No, it’s not your imagination. TV news anchors are being let go, another casualty in the changing economics of news. Yes, it’s been seen in Houston too. From the NY Times:
In Houston, the 26-year veteran Carolyn Campbell was dismissed from KHOU.
Local TV, although it lacks the glamour of the network nightly news or
the prestige of print newspapers, remains the most popular single
source of news in the United States. Slightly more than half of the
population watches local news regularly, according to the Pew Research
Center for People and the Press, while only 34 percent read a newspaper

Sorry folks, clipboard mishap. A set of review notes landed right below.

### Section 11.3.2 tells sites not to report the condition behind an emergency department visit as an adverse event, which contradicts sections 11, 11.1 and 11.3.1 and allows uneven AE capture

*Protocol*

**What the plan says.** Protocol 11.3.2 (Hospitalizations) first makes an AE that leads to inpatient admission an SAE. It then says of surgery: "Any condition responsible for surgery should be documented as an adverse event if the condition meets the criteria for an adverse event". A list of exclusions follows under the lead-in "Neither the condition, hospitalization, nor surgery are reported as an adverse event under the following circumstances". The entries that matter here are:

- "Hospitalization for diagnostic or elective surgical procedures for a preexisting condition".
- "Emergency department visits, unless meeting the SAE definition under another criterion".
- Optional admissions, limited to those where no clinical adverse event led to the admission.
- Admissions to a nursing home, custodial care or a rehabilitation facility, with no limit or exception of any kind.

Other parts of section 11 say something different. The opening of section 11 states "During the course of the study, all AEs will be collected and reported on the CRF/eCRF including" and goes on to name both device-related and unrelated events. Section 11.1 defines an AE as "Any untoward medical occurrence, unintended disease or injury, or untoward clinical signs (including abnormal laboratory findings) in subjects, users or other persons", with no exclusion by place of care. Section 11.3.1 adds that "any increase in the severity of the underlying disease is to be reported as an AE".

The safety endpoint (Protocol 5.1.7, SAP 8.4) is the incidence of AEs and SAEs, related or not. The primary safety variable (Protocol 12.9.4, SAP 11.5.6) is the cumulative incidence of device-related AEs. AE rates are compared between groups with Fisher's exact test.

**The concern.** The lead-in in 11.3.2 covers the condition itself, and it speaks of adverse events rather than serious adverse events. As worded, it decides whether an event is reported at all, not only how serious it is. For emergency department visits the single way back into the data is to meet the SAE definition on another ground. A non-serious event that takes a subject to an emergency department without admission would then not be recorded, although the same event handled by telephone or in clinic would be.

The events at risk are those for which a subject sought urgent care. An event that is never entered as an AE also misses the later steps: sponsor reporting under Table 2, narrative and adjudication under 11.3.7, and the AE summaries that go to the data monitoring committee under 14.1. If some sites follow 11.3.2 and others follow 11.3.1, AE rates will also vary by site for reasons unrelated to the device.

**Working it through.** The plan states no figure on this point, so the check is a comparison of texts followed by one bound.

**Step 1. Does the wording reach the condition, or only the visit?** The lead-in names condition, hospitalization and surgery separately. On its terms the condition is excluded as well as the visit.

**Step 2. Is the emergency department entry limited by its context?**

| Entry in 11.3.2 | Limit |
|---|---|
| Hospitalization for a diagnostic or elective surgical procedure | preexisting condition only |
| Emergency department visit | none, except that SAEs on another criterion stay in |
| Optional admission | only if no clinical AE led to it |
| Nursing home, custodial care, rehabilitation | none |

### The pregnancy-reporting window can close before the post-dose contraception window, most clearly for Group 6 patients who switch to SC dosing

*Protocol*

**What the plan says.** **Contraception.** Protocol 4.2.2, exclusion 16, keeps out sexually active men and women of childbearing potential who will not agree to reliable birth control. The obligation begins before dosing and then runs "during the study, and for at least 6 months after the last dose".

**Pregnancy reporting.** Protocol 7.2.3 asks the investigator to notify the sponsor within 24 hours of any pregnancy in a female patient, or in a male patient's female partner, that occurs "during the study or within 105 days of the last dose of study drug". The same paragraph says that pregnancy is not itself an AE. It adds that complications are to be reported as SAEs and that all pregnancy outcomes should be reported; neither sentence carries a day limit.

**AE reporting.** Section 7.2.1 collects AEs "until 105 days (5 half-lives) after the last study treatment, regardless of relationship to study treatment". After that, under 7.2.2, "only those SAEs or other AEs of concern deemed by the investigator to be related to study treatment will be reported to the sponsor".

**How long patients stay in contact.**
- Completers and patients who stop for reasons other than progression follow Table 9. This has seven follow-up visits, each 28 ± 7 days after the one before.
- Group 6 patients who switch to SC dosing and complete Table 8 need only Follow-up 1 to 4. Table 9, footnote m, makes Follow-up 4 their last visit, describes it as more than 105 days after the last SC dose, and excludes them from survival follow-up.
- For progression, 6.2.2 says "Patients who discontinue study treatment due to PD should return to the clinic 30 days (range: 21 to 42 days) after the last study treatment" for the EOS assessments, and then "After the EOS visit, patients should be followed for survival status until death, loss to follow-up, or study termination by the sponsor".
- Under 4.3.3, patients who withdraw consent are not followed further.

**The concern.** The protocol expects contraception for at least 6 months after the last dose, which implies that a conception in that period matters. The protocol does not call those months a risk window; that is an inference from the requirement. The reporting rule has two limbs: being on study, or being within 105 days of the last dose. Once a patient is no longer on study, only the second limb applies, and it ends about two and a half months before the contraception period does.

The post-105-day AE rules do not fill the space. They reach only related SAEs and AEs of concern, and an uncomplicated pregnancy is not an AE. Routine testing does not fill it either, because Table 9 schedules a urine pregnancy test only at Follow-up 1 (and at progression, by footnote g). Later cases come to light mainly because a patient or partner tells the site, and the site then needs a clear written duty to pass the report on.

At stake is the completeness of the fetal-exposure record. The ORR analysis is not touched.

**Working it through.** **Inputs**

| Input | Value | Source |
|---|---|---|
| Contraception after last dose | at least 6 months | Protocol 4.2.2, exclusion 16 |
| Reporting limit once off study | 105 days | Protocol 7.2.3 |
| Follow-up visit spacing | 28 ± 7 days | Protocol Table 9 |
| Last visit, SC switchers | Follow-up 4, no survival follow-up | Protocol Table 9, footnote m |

each day and 29 percent watch a network evening newscast.
But the ratings for the broadcasts have gradually eroded over the
years. The typical late newscast now reaches 12 percent of viewers
watching TV in a given market, down from 21 percent 10 years ago.
Putting that into numbers:
After surveying 300 newsrooms last summer, Mr. Papper projected that about 360 local TV news jobs had been lost this year. (That represents only a small fraction of the thousands of journalists laid off by newspapers, though TV news operates with a much smaller base of employees.)
But that’s the way it started at the newspapers. First it was one or five percent reduction. Then it became an annual bloodletting. Now it’s rare to have the same reporter there from year to year.